This documentary follows the police investigation that lead to the capture and imprisonment of South Auckland rapist Joseph Thompson. He was the first serial rapist convicted in New Zealand. Using re-enactments and in depth interviews with police, the Keith Hunter-directed doco examines how the relatively new technology of DNA matching and criminal profiling led to the arrest of Thompson in 1995. Viewers are not spared details of his long-lasting and brutal rampage which targeted girls as young as 10. Thompson was eventually sentenced to over 30 years in prison.
The subject of this interview is Greg Rodgers, a Flight Sergeant in the RNZAF in Vietnam and Malaya. Rodgers joined the air force after college, and trained as a mechanic. He talks about the bond between ground crew and pilots, and the responsibility of having a pilot’s life in his hands at age 18. Rodgers also mentions off-duty good times (including jumping from choppers into the sea, before being wet-winched up again) and reflects on bad times after returning to civilian life: official neglect ("there was no support"), and the shock of leaving his Air Force "family".
This edition of the National Film Unit’s wartime newsreel series tracks the 1000s of New Zealand prisoners of war being repatriated from Germany, shortly after VE Day. “Men from all over the world are here. Waiting to get out. Waiting to get back to their homes …” The ANZACs travel to a transit centre in Brussels, where they enjoy “a first real beer in years” and go sightseeing, before crossing the North Sea to be hosted in England, where thoughts turn south. The reel ends with a rousing rendition of the Māori Battalion marching song in an English pub.
On land, sea and air during World War II, and from Korea to Vietnam, this group of old soldiers remember their years of service. Close calls are common place but often laughed off, but the horror of war is often close to the surface. The third series of interviews from director David Blyth (Our Oldest Soldier) and RSA museum curator Patricia Stroud provide a valuable archive of a time now almost beyond living memory — particularly World War II, as the veterans enter their 90s and beyond.
Mortimer’s Patch was a popular drama series following Detective Sergeant Doug Mortimer (Terence Cooper) at work in the town of Cobham. Mortimer plays a city cop returning to his rural roots; Don Selwyn is Sergeant Bob Storey. The series was NZ’s first police drama, and a rare local drama to top ratings. Mortimer's Patch was made when the archetype of the ‘community cop’ everyone knew was still a powerful one, and it was a counterweight to the faceless riot policing of the Springbok Tour. Three series were made.
In the mid-70s New Zealand was on the edge of recession, and the petroleum-dependent economy was reeling from the first oil shock (the cost of importing oil had ballooned due to restricted supply). To help conserve power, Television One and the Government-run New Zealand Electricity teamed up for a series of public service announcements. In this 1975 slot, English actor Edward Woodward — fresh from starring as secret agent Callan, and playing the uptight sergeant in cult horror The Wicker Man — raises a toast to NZ, and counsels Kiwis to ‘save power’ in his inimitable style.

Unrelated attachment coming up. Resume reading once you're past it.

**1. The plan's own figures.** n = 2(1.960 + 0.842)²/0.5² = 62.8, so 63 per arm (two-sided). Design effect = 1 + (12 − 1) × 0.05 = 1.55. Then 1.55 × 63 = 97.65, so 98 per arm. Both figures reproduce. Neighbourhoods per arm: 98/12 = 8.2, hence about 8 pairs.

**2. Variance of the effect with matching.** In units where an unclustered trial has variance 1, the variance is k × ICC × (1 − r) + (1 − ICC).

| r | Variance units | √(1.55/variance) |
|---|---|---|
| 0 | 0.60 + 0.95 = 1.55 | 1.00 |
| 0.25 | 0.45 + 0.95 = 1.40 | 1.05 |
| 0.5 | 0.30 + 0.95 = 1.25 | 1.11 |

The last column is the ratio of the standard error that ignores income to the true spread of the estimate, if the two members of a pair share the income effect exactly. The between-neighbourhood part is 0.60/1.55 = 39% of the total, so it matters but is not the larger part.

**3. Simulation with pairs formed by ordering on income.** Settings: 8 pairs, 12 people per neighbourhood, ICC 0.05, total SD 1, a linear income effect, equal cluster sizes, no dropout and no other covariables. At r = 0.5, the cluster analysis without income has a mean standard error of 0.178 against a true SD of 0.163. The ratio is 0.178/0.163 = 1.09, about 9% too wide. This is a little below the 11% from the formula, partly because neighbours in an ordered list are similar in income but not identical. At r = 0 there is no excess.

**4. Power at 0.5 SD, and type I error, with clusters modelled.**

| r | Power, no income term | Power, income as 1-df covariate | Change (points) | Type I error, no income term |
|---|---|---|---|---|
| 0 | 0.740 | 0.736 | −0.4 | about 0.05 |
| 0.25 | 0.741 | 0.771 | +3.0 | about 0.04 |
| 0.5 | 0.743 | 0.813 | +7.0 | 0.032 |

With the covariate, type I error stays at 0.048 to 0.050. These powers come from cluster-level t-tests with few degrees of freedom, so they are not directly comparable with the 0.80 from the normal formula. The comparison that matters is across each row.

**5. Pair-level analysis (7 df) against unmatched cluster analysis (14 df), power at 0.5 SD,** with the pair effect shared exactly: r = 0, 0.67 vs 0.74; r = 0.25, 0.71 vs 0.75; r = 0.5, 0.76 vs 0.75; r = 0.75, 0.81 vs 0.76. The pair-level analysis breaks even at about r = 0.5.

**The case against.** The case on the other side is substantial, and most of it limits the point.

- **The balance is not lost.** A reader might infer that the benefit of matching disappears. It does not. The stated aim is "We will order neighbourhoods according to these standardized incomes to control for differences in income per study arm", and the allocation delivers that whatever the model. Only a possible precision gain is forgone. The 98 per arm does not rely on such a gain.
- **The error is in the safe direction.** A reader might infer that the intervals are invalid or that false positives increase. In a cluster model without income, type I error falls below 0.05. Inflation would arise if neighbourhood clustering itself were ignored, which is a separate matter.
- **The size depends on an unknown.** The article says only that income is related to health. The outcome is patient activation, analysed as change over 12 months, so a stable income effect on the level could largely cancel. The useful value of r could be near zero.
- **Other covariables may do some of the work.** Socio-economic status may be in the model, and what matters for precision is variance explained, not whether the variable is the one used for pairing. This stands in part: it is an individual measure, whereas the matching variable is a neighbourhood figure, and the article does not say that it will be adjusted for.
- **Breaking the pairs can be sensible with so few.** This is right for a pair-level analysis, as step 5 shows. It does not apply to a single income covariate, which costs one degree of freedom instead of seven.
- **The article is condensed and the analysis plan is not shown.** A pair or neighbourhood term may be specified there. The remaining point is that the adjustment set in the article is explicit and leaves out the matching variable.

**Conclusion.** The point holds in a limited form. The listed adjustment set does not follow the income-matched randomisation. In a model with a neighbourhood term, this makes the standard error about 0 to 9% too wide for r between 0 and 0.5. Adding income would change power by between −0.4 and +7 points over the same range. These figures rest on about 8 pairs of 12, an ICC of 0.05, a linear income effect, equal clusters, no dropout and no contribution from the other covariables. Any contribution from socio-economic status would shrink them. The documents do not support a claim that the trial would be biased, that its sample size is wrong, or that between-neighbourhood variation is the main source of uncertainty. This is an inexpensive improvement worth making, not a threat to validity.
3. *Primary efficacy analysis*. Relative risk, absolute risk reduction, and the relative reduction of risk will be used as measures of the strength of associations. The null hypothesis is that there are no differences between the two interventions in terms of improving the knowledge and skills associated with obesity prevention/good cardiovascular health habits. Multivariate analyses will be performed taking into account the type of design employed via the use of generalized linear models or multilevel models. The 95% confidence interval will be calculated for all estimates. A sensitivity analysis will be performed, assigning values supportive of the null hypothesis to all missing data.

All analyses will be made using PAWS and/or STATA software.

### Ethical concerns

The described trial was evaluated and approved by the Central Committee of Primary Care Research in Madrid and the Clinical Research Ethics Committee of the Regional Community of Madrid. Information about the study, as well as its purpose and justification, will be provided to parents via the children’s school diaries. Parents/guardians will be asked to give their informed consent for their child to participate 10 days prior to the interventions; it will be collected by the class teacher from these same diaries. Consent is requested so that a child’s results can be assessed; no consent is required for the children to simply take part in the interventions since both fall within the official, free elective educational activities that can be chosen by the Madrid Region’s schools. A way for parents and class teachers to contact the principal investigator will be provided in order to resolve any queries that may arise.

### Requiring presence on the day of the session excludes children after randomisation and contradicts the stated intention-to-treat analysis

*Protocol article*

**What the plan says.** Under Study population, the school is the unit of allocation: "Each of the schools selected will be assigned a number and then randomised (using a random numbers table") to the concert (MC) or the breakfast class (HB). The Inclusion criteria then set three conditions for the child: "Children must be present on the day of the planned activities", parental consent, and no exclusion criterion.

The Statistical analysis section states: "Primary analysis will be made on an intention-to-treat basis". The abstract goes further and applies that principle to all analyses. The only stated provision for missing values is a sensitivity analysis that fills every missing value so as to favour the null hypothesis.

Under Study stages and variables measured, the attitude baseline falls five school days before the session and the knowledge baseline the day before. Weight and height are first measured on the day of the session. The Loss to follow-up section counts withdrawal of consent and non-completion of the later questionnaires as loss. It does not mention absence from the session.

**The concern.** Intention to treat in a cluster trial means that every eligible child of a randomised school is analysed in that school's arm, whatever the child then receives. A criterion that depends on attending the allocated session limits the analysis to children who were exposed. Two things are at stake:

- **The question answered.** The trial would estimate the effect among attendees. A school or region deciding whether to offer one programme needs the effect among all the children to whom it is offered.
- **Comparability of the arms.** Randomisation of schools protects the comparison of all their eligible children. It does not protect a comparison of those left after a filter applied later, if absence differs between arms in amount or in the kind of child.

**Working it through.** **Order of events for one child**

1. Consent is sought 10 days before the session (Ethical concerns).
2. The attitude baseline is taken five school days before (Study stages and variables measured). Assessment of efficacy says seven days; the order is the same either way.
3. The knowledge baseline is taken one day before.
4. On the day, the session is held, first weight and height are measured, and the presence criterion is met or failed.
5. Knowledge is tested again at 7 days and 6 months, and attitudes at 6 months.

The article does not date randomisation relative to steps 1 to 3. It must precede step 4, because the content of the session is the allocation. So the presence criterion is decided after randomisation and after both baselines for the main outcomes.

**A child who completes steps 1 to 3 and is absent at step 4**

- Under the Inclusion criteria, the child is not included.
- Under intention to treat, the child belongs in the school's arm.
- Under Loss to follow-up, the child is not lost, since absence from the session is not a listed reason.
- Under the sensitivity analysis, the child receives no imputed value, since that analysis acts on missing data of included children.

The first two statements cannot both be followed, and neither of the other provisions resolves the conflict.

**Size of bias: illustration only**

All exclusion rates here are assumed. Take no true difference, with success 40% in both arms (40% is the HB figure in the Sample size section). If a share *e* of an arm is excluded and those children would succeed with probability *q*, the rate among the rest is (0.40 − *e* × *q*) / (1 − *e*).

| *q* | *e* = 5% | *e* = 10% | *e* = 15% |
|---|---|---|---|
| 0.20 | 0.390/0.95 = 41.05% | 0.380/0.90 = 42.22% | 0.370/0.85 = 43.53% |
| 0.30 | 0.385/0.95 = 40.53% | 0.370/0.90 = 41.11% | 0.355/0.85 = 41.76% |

Doves of War is a political thriller revolving around a group of ex-Kiwi soldiers and their involvement in a war crime committed 10 years earlier. In this opening episode media reports of a mass grave discovered in Bosnia, force ex-SAS Sergeant Lucas Crichton (Aussie actor Andrew Rodoreda) to revisit a past he and his comrades would rather keep buried. Also on the trail is ambitious Hague prosecutor Sophie Morgan and the journalist who was leaked the story. Written by Greg McGee (Fallout, Erebus, Skin and Bone), Doves screened for one season on TV3.
TV One drama Shark in the Park followed the lives of cops policing a Wellington city beat. This episode from the second series sees the team bust a street fight, and search for a missing teenage girl. An elderly shoplifter and a joyrider test the ethics of the diversion scheme, where minor offences don't result in a criminal record. Actors Tim Balme and Michael Galvin (Shortland Street) feature in early screen roles, as youngsters on the wrong side of the law. Galvin plays the dangerous driver – he also happens to be the son of Sergeant Jesson (Kevin J Wilson).
In this episode of the Jon Gadsby written rural sitcom, the locals at The Rabbiter’s Rest pub attempt to take an overzealous young constable down a peg. Michael Haigh (Gliding On) has yet another of his police roles as the worldly wise local sergeant. No appearance from Gadsby in this episode, but David Telford plays the genial proprietor, Doreen the barmaid reprises the role Annie Whittle made famous in A Week of It, and Billy T James is among the regulars propping up the bar. The humour is gentle; some of the jokes are shaggier than the local sheep flock at shearing time.
Police drama Mortimer's Patch included a Māori sergeant (played by Don Selwyn) among its quartet of rural coppers, yet the series only rarely explored Māori topics. Penned by Greg McGee, this episode plots a small-town twist on questions of racism, abuse of privilege, and the horse-trading behind which cases go to court. After a theft at the local takeaways, one of a trio of young Māori reacts to the racist perpetrator — a Pākehā businessman — by breaking the law himself. The guest cast includes Frank Whitten (Outrageous Fortune), Selwyn Muru and Temuera Morrison, whose only line is "Honky. Smooth honky. Nasty".